The Great Croydon Bake Off 2013


By - Friday 3rd May, 2013

Self-made event director Christo Matthews takes us on a personal journey from his humble beginnings as a #Croydon twittersphere initiate to the overseer of next weekend’s Great Croydon Bake Off


The Great Croydon Bake Off logo by Catherine Frere-Smith

My relationship with Croydon turned from casual to long-term about two years ago, when I discovered Croydon’s tumultuous micro-climate in the Twittersphere. It’s at this point that I start my story, as it’s the one event which has led me to where I am today – running ambitious community events at the heart of town.

Wide eyed and bushy tailed, I set up my Twitter name and started tweeting about the mundanities of life. Suddenly, a wild hashtagged word  - “#Croydon” – appeared. I clicked and plunged head first down the rabbit hole into a secret world of internet celebrities, dirty politics, and more “headin’ to #Croydon” tweets than I could ever have imagined. Soon my tail had been mercilessly shaved by hail storm arguments, my eyes permanently squinted from constantly kicked-up and settling dust.

After networking my way through the hashtag badlands to the calmer places, and meeting other Croydon folk, I became involved in the Cherry Orchard Arts Festival, directing performance – music, theatre, and dance. About one month after this, having decided to make 2013 a year for self-improvement, a year to kick back and reflect on myself, I decided to direct a four-part live baking competition in the heart of Croydon.

Whilst I haven’t yet succeeded at kicking back, the Great Croydon Bake Off has been a roaring success. How did I get here? Well, let me tell you.

The Great Croydon Bake Off: Origins

I love The Great British Bake Off, I love baking, and I love my friends, so I decided to put together one for just us. My oven is, however, woefully small so it seemed to turn into more of a Come Dine With Me idea. Then I thought, why not put it in the heart of Croydon, open it up to whoever wants to be a part, and see what happens?

Ideas are great. They’re fun to throw around and are usually just a sentence long – “a baking competition in the heart of Croydon” – but the challenge is to take them from an idea to a living, breathing entity, one which an entire community of people can get behind.

Challenges that face a community event

The way I see it, there are two demands with any big idea: money and time. The two go hand in hand. Money allows a quick route to a goal – buying advertising space, ovens, licenses, etc., but is hard to gain and comes with strings attached. Time is the factor which allows for good quality, thought-out decisions but is finite.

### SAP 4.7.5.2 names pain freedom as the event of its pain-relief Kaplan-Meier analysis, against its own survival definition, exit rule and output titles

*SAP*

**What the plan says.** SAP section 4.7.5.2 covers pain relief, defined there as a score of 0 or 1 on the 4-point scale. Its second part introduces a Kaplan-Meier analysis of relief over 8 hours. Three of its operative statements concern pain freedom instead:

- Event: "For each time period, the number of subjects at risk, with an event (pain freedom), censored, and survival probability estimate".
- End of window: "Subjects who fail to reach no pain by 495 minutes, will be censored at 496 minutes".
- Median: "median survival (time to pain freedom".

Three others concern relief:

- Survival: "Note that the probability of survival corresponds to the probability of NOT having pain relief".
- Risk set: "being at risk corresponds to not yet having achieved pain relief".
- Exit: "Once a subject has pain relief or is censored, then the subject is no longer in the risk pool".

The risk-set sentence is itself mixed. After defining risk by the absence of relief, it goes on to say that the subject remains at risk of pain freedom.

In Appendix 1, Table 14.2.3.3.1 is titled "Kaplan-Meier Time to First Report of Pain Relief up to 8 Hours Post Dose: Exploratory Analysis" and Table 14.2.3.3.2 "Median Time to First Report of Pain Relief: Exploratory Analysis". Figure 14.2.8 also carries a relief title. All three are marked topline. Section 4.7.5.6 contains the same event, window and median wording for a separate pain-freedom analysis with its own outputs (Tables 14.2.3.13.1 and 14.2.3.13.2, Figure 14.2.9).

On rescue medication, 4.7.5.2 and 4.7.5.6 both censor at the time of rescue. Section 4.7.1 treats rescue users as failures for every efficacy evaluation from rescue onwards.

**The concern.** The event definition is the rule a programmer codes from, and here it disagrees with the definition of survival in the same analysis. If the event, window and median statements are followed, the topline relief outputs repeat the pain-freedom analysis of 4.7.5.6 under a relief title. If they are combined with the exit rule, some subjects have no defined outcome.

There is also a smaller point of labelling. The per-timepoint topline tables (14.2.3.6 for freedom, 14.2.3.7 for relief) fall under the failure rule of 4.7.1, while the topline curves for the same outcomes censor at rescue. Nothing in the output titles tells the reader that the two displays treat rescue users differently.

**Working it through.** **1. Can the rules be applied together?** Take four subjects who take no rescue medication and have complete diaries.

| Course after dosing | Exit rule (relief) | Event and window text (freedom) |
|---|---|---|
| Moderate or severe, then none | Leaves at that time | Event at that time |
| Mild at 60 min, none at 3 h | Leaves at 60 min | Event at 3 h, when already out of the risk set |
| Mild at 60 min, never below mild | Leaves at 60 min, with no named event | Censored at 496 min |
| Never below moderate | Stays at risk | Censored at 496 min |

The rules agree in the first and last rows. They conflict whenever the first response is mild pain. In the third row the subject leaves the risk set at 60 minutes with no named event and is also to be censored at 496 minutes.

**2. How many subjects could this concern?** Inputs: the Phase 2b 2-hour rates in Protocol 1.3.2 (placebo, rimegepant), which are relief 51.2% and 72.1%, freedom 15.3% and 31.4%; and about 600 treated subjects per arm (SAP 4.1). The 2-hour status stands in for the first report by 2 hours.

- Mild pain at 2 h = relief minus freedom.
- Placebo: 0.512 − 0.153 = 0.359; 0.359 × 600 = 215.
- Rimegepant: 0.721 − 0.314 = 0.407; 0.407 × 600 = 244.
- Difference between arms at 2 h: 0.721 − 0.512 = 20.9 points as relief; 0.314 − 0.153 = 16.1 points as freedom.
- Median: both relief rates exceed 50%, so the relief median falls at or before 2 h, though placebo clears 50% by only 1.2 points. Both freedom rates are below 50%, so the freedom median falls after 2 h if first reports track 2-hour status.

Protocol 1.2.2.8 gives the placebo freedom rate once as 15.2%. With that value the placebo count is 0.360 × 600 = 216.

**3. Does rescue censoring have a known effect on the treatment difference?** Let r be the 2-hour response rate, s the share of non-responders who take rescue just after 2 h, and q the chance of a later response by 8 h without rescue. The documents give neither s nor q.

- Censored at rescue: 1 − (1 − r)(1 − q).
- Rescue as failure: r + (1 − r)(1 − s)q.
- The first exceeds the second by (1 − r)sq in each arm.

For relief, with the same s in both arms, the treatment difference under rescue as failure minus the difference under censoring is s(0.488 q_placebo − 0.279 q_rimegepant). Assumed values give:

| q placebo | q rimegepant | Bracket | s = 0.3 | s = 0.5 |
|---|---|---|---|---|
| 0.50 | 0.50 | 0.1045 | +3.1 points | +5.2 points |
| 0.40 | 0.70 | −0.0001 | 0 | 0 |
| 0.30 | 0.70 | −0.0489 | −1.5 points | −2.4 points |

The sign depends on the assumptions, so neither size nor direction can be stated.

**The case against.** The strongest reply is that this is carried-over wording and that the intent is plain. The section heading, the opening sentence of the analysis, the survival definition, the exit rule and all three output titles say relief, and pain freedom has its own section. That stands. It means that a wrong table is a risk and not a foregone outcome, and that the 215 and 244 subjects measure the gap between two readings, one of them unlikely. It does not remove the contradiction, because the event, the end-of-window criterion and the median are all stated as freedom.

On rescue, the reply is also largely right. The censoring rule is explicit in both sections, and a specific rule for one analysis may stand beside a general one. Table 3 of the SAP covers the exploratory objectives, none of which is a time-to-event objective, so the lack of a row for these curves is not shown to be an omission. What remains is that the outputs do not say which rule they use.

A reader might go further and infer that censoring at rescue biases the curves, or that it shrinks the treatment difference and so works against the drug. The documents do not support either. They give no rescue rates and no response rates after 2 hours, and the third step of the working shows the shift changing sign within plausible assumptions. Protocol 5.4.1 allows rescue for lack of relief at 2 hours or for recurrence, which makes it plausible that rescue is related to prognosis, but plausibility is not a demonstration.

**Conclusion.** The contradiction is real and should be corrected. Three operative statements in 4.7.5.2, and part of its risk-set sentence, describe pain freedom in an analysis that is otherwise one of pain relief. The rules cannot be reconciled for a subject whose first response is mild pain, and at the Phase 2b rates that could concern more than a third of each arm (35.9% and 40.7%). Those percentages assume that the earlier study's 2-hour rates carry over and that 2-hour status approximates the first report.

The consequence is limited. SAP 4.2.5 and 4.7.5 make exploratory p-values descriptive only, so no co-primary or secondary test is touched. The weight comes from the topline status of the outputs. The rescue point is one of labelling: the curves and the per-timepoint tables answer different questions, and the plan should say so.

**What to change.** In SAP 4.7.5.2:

I’m lucky to have been included in community projects which saw me gain many contacts and grew my credibility as someone who can put on a great event. I’ve put a lot of time into networking in Croydon too, so that barrier was taken down.

Money

Without question, this event had to be free. The goal was, therefore, to do everything for free in return for sponsorship – having the names of sponsors proudly displayed as an enabler for the Bake Off. To start off assuming that there is and may never be funding was the only way to proceed.

The sponsors made themselves known as the word spread online and in local newspapers. Matthews Yard, Croydon’s best kept secret cafe, offered PA equipment. Rebecca Perfect, a local TV presenter, offered to present the day. Hotminute Magazine proposed promotion of the event, supplying a photographer and more PA equipment. Award winning and successful bakers Tim Fisher and Sean Coughlan agreed to judge. Professional artist Catherine Frere-Smith designed the beautiful logo above. One Of A Kind Cupcake Company provided the master class. Etio video productions filmed a promotional video of the first bake off, seen below.

There was only one thing missing: the ovens.

Coincidentally, Croydon was selected to take on the Portas Pilot scheme. They contacted me to offer their support for the Bake Off and agreed to provide four ovens and a marquee. After contacting all of the Croydon borough home appliance shops for support, the largest part of the financial burden had finally been lifted.

Time

I thought the biggest obstacle would be fitting the organisation for this series of events around my day job and home life. Time is finite and I certainly don’t want to sacrifice myself for an idea. However, upon planning out my days and months, I discovered pockets of time I didn’t know existed. My hour commutes in the morning became my email activity time. Lunchtime became Vlog time. Post-dinner wind down became phone time. I’d spend hours every evening, and entire weekends, busy-bodying around, creating leads, and tying up loose ends. Each confirmation was a triumph; each set back was tough.

I chronicled my progress on YouTube with regular Vlogs.